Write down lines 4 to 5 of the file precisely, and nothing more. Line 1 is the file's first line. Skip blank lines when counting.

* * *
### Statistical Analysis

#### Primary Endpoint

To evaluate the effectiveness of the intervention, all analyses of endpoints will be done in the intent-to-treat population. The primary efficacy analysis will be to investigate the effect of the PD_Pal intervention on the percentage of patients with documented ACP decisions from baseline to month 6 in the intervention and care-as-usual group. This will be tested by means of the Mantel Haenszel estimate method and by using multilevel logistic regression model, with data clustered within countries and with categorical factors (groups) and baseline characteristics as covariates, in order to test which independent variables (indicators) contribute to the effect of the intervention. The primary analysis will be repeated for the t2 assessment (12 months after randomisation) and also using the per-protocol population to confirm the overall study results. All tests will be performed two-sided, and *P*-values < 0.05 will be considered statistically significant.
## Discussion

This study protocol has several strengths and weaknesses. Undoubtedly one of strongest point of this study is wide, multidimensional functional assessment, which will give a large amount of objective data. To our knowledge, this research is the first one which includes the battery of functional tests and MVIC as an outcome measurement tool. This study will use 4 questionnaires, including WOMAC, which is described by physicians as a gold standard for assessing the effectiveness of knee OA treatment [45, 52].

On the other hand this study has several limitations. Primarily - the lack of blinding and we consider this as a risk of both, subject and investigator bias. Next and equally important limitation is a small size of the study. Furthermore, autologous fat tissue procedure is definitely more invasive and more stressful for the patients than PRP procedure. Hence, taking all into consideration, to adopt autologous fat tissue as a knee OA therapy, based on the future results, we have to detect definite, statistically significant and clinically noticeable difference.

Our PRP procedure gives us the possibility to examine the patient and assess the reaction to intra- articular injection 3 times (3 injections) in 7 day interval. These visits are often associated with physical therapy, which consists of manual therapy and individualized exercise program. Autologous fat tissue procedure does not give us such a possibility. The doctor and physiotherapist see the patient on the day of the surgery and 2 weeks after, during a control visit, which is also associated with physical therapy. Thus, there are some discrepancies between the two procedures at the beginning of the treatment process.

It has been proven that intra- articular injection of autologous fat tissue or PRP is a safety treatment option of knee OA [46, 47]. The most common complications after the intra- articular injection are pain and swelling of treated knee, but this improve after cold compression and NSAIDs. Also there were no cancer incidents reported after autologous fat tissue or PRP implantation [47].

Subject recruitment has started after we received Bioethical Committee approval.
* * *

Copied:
## Discussion

This study protocol has several strengths and weaknesses. Undoubtedly one of strongest point of this study is wide, multidimensional functional assessment, which will give a large amount of objective data. To our knowledge, this research is the first one which includes the battery of functional tests and MVIC as an outcome measurement tool. This study will use 4 questionnaires, including WOMAC, which is described by physicians as a gold standard for assessing the effectiveness of knee OA treatment [45, 52].